Since Hubbard had failed to name a successor, a vicious struggle for power in the “church” ensued upon his death. In hindsight, however, the victor in this struggle had been foreordained. Beginning four years earlier, once Hubbard had gone into seclusion, his whereabouts a secret from all but a handful of his staff, a 19-year-old named David Miscavige had begun forcing out all those in Scientology’s leadership who stood in his way. The process resembled nothing so much as the purges launched by Josef Stalin in the 1920s following the death of Lenin. By 1988, the 25-year-old Miscavige stood at the pinnacle, the undisputed leader.

To judge from Janet Reitman’s exhaustively researched and detailed reporting in Inside Scientology, Miscavige has run the multi-faceted Scientology establishment for nearly a quarter-century now with a style that is at once obsessive, rigid, humorless, unforgiving, and dedicated almost exclusively to the pursuit of profit. He appears to exhibit virtually none of L. Ron Hubbard’s good qualities—irresistible charm, a forgiving nature, managerial ability, and a lively imagination—and all of his bad ones, including extreme litigiousness and a tendency to strike out at those closest to him. In recent years, Reitman reports, Miscavige has even demonstrated a clear pattern of severe paranoia much like what drove Hubbard into seclusion, sometimes attacking aides and senior executives with physical violence, at other times submitting them (or anyone else who so much as utters a hint of criticism) to humiliating punishment.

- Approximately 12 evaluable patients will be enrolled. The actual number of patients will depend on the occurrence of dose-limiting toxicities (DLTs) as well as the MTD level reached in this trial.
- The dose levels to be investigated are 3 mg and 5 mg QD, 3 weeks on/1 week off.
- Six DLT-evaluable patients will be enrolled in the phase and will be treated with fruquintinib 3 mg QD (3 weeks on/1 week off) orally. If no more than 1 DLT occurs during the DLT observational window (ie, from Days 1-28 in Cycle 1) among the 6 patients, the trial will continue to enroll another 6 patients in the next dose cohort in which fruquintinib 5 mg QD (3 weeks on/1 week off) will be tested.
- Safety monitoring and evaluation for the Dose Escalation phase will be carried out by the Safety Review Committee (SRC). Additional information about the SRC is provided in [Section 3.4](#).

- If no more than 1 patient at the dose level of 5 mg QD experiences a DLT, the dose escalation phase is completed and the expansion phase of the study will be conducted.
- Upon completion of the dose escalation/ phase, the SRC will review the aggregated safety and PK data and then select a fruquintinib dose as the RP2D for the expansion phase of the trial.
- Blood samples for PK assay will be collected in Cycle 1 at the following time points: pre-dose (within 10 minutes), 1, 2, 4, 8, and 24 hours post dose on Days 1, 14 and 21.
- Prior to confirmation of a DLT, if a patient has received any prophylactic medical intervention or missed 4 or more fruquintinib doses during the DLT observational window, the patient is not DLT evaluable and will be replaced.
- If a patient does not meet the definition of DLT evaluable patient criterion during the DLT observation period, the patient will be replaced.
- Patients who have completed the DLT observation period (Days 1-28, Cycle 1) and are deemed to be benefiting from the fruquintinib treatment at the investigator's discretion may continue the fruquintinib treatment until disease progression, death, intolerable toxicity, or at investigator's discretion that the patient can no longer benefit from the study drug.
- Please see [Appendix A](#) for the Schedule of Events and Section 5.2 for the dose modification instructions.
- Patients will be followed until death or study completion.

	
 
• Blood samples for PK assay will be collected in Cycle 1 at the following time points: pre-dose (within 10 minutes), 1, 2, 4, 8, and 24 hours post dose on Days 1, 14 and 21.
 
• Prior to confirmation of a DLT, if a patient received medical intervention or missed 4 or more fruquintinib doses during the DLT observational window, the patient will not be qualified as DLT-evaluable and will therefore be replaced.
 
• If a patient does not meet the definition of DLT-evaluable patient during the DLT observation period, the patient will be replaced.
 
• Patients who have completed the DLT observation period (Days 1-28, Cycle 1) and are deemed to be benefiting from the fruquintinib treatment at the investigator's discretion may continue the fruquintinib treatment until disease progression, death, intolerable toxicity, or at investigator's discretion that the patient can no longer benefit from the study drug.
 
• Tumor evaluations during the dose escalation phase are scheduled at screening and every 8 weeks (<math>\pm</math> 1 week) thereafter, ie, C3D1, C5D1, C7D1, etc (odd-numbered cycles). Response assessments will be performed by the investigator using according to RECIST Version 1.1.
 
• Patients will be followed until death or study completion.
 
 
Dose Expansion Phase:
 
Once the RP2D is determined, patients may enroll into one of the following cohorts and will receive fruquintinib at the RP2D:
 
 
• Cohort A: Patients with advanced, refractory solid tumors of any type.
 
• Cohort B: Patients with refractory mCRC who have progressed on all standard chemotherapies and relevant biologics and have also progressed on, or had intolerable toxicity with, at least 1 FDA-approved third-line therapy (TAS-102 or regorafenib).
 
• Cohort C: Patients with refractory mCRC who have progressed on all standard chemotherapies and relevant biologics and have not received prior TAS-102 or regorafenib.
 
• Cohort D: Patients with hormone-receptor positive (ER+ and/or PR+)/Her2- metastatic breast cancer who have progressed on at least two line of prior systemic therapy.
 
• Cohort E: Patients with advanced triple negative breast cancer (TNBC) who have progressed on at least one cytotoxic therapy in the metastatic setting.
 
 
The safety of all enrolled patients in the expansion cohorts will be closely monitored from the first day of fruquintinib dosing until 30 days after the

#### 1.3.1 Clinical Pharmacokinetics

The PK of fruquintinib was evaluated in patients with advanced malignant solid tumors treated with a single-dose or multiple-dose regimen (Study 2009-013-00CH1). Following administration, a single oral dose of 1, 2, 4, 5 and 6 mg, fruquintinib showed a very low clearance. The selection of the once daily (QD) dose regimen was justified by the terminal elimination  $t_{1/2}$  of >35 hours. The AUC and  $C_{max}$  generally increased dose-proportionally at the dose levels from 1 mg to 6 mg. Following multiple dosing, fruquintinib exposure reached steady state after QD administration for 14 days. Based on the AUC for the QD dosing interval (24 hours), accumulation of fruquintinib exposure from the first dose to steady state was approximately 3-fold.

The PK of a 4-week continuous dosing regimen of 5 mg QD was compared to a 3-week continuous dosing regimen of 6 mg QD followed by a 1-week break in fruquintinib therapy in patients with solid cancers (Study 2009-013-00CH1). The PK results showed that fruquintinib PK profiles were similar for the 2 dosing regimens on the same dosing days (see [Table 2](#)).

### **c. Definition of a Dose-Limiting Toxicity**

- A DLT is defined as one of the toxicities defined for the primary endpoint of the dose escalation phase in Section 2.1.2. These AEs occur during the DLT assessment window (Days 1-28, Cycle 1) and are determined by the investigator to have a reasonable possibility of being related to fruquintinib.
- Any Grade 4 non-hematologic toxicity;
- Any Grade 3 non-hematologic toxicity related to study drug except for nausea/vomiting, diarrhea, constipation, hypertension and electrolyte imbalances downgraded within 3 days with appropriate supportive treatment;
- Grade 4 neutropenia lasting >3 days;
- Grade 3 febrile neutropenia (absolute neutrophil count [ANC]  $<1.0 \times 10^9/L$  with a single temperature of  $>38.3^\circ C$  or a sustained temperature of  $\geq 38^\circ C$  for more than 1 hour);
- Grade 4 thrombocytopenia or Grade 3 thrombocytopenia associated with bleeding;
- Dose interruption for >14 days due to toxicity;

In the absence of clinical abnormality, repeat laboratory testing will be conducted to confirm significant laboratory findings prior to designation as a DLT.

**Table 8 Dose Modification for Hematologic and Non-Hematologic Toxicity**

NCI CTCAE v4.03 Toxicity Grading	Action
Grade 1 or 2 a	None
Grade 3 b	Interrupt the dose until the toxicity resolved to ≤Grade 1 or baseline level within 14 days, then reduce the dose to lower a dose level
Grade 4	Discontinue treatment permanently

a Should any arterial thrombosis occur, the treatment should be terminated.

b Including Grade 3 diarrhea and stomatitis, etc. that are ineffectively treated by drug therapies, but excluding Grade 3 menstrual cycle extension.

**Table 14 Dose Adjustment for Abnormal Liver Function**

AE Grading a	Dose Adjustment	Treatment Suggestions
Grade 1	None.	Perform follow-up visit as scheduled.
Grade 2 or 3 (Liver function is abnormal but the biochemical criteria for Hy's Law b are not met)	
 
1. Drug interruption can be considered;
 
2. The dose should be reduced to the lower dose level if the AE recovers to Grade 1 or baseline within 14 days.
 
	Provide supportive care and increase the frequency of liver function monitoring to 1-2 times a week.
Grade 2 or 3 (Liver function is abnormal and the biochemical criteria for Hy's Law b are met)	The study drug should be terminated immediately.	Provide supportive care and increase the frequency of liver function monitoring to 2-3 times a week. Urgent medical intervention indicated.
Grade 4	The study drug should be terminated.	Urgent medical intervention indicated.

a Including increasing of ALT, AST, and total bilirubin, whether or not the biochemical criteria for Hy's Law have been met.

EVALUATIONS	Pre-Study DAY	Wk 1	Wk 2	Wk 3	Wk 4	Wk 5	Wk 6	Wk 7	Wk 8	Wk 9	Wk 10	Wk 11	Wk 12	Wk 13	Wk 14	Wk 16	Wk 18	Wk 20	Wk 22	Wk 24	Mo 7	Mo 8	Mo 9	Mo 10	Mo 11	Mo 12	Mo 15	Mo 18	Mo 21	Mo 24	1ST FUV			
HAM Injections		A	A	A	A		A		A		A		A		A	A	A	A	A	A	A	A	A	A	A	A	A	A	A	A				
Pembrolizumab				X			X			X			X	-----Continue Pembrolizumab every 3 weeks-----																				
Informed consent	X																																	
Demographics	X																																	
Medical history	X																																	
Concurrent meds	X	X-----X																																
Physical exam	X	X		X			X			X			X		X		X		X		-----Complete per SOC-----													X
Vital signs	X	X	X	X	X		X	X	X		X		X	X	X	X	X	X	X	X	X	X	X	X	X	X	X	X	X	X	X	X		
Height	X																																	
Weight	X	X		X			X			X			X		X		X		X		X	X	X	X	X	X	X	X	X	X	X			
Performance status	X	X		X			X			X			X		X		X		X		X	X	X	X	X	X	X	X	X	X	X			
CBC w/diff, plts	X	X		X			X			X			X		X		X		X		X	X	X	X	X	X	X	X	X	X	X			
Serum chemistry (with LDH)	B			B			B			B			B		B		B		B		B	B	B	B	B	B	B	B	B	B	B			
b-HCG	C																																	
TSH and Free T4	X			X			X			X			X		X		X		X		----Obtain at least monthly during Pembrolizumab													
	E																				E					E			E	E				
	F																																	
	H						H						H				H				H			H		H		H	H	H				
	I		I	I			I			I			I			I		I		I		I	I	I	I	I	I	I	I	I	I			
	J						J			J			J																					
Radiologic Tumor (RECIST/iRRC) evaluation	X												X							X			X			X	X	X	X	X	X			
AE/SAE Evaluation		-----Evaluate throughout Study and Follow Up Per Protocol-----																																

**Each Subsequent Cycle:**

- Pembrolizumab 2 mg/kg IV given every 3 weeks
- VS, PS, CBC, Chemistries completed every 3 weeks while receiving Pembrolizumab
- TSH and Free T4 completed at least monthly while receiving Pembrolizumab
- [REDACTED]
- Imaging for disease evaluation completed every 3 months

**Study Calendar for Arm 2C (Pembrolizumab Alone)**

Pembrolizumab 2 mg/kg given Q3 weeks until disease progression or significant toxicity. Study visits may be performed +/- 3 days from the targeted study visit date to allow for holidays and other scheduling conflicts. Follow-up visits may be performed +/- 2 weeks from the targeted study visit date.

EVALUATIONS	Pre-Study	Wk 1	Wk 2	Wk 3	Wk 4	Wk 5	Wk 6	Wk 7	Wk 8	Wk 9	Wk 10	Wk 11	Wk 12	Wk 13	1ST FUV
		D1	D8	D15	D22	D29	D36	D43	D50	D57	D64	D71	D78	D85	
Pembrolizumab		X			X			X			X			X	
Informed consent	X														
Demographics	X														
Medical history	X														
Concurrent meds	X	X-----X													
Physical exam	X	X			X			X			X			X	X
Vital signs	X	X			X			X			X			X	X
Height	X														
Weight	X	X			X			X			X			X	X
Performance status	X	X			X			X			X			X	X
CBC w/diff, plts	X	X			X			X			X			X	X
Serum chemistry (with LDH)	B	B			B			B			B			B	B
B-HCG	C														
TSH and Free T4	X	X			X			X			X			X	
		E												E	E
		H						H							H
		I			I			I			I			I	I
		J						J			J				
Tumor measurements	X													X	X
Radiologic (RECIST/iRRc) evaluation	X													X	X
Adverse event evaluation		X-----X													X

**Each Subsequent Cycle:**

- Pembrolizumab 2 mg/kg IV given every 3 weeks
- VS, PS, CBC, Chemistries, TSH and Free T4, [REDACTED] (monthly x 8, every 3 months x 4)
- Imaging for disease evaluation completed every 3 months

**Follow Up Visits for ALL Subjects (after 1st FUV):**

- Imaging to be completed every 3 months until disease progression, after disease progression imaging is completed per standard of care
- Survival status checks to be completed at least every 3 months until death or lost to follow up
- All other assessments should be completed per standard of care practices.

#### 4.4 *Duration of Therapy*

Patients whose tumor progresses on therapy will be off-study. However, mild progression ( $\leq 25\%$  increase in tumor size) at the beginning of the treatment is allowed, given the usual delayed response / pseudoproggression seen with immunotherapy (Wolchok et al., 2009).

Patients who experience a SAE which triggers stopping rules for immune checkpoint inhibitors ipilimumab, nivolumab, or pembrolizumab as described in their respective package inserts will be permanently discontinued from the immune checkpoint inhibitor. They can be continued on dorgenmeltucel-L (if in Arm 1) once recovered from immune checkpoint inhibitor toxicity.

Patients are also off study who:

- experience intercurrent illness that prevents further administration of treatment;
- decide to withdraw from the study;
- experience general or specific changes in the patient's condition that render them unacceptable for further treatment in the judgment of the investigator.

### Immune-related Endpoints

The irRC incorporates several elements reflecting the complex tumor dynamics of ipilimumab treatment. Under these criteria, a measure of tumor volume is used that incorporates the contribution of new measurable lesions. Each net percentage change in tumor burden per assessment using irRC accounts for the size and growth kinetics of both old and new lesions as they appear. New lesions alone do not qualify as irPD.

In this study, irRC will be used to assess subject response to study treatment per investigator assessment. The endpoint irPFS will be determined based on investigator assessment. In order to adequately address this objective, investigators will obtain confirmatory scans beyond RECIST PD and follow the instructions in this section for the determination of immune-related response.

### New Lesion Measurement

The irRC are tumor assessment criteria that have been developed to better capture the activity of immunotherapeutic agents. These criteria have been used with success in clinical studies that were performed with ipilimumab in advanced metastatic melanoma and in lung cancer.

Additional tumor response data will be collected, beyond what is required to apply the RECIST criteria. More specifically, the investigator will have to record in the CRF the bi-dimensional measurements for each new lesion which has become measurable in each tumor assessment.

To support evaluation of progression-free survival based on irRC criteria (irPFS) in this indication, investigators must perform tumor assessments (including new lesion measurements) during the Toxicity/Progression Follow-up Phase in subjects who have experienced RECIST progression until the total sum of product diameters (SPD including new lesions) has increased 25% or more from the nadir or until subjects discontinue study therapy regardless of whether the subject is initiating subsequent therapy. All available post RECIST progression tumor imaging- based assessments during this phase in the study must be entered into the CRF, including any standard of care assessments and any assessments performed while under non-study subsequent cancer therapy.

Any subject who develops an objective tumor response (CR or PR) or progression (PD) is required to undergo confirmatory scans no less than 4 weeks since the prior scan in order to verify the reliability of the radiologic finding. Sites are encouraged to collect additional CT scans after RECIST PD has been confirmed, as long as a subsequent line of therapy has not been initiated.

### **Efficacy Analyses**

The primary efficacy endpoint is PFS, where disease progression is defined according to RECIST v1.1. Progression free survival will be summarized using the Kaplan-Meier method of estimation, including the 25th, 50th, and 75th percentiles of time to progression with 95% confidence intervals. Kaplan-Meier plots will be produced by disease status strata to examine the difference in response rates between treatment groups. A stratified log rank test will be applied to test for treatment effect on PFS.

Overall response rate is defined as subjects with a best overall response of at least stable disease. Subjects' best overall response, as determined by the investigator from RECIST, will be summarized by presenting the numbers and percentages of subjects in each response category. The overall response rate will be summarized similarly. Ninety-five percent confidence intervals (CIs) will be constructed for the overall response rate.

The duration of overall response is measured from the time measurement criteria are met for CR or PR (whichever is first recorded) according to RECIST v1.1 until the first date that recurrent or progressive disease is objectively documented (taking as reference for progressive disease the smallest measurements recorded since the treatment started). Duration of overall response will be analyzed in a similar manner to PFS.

Just as he had engineered the “first Exodus” from Scientology on his drive to power in the 1980s, Miscavige’s extreme behavior led to a second Exodus in the middle of the last decade, driving away most of the senior executives who had managed the far-flung business, in some cases for decades.

As you’re no doubt aware, the Internal Revenue Service classified the Church of Scientology as a religion, exempting all its innumerable affiliates and subsidiaries from the payment of Federal taxes and allowing them to receive tax-deductible donations. However, what you may not be aware—I certainly wasn’t, before reading Reitman’s book—is that the agreement signed by the “church” and the IRS in 1993 came about because the then-Director of Internal Revenue cried chicken in the face of literally thousands of lawsuits filed by the Scientology establishment under Miscavige’s direction and its constant use of private detectives to harass and apparently even blackmail IRS agents and staff.